I'm not crying the proverbial 't3h d34dly' as actual larpers do. But even ARMA use contemporary literature and manuals to develop techniques (combined with physical testing). In japan, this is what the koryu are - living books offering a window into how things were done in the past. And if they're not, they're not considered koryu.


    Quote Originally Posted by Money View Post
    All that being said, the original question was does a reverse grip show up in any traditional arts, not about their actual effectiveness, and I believe that question has been answered.
    True. I just felt like playing devils advocate for reverse grip's practicality. I think it has a limited use as a last resort tactic during noto, and this was recognised over 300 years ago. Hence it was probably taught to improve one's survivability (like teaching gun and knife disarms - fucked if you've got to used it but its better then standing there and doing nothing).

    Quote Originally Posted by Money View Post
    I think Obama teaching Japanese sword would be pretty badass.
    Or Obata Teaching Obama swordwork. Tongue twisting.


    Quote Originally Posted by Sempai View Post
    All I can say in the subject is, give tameshigiri a try with a reverse grip. You'll quickly find out that it just doesn't work. Just because you've seen a high dan do it to show off doesn't make it a practical technique.
    Tameshigiri doesn't exactly move. People do. Alot of things that are practical for a stationary target fail when the its a moving target - and vice versa. Throw in the momentum of a opponent, you'll can improve or degrade the quality of the cut. You can cut by moving the blade, or by moving the target - do both and its twice as effective
    Now, you say cutting it with a reverse grip doesn't work. Is this because it doesn't work at all, or because you don't have the practice of cutting with a reverse grip. I've noticed my omopalata doesn't work. Thats probably because i've never practiced it.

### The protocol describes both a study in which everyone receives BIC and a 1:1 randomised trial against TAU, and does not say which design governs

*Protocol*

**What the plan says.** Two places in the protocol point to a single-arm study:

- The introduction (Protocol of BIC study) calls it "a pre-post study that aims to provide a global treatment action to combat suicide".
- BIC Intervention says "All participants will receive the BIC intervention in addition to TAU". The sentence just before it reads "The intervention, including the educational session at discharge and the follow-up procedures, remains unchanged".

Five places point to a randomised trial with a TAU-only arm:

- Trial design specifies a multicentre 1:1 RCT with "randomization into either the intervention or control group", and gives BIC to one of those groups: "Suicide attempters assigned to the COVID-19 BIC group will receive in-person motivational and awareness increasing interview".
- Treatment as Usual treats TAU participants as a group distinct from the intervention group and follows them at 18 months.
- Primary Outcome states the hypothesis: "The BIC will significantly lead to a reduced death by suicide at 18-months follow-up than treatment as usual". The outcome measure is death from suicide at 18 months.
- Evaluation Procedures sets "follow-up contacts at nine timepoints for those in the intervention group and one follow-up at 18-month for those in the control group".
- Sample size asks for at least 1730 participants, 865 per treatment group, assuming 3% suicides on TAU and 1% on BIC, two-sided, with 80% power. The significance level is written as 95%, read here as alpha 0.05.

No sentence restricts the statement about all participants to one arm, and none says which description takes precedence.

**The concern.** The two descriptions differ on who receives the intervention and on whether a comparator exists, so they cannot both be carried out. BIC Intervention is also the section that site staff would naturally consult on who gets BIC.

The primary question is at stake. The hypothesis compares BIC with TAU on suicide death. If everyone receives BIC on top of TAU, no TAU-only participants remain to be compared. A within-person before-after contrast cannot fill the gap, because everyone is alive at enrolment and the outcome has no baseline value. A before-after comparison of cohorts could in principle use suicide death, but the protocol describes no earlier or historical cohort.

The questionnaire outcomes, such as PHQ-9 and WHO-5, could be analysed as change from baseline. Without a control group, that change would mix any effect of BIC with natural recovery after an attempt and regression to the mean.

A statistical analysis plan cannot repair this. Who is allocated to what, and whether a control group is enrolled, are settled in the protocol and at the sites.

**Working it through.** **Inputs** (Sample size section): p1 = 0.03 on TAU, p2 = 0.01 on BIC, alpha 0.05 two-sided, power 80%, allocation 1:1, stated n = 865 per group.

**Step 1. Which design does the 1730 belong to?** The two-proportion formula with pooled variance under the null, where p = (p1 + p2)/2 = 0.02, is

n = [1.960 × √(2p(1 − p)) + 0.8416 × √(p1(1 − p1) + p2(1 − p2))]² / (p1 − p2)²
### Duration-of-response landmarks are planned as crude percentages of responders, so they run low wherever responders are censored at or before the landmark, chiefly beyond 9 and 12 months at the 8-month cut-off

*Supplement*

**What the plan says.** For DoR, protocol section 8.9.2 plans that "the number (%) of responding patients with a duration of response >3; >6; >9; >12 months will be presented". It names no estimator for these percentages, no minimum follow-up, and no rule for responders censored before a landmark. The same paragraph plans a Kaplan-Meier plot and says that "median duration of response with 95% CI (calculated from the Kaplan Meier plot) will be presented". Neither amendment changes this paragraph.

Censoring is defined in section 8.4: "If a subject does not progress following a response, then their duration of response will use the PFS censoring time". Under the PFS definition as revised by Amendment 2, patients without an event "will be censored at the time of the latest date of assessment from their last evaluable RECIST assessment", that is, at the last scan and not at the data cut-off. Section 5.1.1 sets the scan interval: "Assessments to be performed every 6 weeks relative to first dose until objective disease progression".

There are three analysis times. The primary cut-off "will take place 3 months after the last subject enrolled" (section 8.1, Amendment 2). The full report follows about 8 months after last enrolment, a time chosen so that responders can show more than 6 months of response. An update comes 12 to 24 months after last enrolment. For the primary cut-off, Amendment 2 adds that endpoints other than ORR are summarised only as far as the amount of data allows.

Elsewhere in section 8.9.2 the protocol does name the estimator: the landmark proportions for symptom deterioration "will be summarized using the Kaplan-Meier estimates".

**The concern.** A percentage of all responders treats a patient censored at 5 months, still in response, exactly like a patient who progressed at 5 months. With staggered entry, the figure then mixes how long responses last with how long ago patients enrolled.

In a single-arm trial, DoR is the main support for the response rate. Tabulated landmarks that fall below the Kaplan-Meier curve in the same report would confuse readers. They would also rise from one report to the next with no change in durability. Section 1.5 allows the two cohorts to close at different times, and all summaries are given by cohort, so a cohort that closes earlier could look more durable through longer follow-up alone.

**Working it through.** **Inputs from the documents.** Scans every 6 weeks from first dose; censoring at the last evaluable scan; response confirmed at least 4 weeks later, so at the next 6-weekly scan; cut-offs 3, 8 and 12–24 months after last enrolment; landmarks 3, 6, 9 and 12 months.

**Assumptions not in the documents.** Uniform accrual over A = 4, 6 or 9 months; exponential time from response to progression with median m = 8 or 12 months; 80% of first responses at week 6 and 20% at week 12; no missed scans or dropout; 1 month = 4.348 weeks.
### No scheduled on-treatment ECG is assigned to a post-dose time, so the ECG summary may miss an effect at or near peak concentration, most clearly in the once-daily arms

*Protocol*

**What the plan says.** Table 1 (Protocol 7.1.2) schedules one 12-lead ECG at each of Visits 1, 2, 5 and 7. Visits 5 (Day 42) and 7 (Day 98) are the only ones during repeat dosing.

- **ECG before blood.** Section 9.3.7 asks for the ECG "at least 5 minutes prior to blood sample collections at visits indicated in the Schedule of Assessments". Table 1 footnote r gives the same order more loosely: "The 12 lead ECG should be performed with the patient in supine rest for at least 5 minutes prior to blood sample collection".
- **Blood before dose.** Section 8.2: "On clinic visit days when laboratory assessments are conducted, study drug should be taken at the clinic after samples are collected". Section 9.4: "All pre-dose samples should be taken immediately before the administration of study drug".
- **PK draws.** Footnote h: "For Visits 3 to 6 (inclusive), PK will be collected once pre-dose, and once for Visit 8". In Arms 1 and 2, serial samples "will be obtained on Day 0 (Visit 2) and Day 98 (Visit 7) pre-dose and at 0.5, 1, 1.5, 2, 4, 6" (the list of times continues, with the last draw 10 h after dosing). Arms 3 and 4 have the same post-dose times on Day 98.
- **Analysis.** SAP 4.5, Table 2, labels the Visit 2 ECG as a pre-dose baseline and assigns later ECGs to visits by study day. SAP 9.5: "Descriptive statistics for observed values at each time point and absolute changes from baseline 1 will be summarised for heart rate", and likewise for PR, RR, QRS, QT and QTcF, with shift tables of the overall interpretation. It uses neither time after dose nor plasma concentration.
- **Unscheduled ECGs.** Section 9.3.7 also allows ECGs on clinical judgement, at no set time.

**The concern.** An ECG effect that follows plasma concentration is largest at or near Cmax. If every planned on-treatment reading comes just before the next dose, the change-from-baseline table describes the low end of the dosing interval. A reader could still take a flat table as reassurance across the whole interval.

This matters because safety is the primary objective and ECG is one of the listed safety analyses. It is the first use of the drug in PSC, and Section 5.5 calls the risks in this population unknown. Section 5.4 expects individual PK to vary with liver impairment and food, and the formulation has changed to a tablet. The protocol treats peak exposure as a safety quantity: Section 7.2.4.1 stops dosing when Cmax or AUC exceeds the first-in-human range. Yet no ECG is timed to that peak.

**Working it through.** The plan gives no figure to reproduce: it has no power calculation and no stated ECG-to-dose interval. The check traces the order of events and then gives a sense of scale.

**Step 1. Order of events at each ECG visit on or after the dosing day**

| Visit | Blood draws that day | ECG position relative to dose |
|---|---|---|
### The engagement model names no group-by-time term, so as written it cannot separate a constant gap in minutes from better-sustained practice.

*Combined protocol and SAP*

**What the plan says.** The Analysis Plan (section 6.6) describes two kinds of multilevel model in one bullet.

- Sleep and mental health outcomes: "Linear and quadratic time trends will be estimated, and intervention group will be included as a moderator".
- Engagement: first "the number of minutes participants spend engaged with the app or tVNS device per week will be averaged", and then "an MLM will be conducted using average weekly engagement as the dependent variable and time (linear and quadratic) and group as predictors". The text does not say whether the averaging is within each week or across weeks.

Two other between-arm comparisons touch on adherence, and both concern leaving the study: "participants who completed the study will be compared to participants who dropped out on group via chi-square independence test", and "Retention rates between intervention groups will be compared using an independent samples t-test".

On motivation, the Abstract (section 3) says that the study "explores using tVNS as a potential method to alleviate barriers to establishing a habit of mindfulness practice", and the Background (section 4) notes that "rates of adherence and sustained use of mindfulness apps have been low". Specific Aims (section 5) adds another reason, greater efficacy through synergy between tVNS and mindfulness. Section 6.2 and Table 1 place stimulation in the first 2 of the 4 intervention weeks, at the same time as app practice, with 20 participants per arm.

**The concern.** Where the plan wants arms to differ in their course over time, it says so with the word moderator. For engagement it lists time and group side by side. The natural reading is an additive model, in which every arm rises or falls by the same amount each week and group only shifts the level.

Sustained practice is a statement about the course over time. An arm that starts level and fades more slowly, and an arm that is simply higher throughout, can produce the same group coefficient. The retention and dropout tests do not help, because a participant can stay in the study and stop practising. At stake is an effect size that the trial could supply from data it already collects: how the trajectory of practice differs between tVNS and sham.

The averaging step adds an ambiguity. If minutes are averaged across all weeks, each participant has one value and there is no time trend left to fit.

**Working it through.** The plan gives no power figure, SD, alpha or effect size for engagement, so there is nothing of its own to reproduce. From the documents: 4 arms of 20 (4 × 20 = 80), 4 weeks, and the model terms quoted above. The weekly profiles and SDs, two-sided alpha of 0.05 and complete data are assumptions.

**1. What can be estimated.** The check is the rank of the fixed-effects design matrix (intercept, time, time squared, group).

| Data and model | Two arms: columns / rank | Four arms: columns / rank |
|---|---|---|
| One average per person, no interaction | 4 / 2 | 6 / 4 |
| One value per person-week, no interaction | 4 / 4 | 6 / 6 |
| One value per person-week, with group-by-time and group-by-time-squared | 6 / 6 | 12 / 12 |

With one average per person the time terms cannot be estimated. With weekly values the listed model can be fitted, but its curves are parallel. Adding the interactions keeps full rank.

Yeah, its a weaker strike. Probably losing 50% of your strength. No way in hell would you use it as your main technique. But if i needed to draw my sword whilst doing a reverse grip noto - reverse grip kiriage it would be. Until it was safe to switch grip.

    I'll fess up - i've never once cut a tameshigiri mat. Not one. Ever.
    I have been slicing through solid bamboo thicker then my wrist for several years now. And one of the seniors is a butcher, and this one time his supplier was selling some carcasses discounted...
    You know if meat goes above a certain temperature it can't be sold for consumption....
    Its summer time again over here....
    I love the smell of cloves in pork....
    Last edited by BloodMagus; 12/13/2009 1:29am at . Reason: forgot something
  10. Sempai is offline

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    Posted On:
    12/13/2009 4:21am

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     Style: Toyama, MAC

    --
    Hell yeah! Hell no!
    I'll let Money deal with the rest.

    It's a rare opponent that's going to move into your cut. Students have a hard enough time throwing the point properly with a normal grip. Going to the reverse doesn't just ruin your power, it kills the usual physics that help a proper cut and severely limits your range of motion. Your only options for a cut are a goofy looking gyaku-kesa probably that won't make it all the way through.

    A reverse grip noto is kata fluff and shouldn't be pre-existing criteria for using a technique.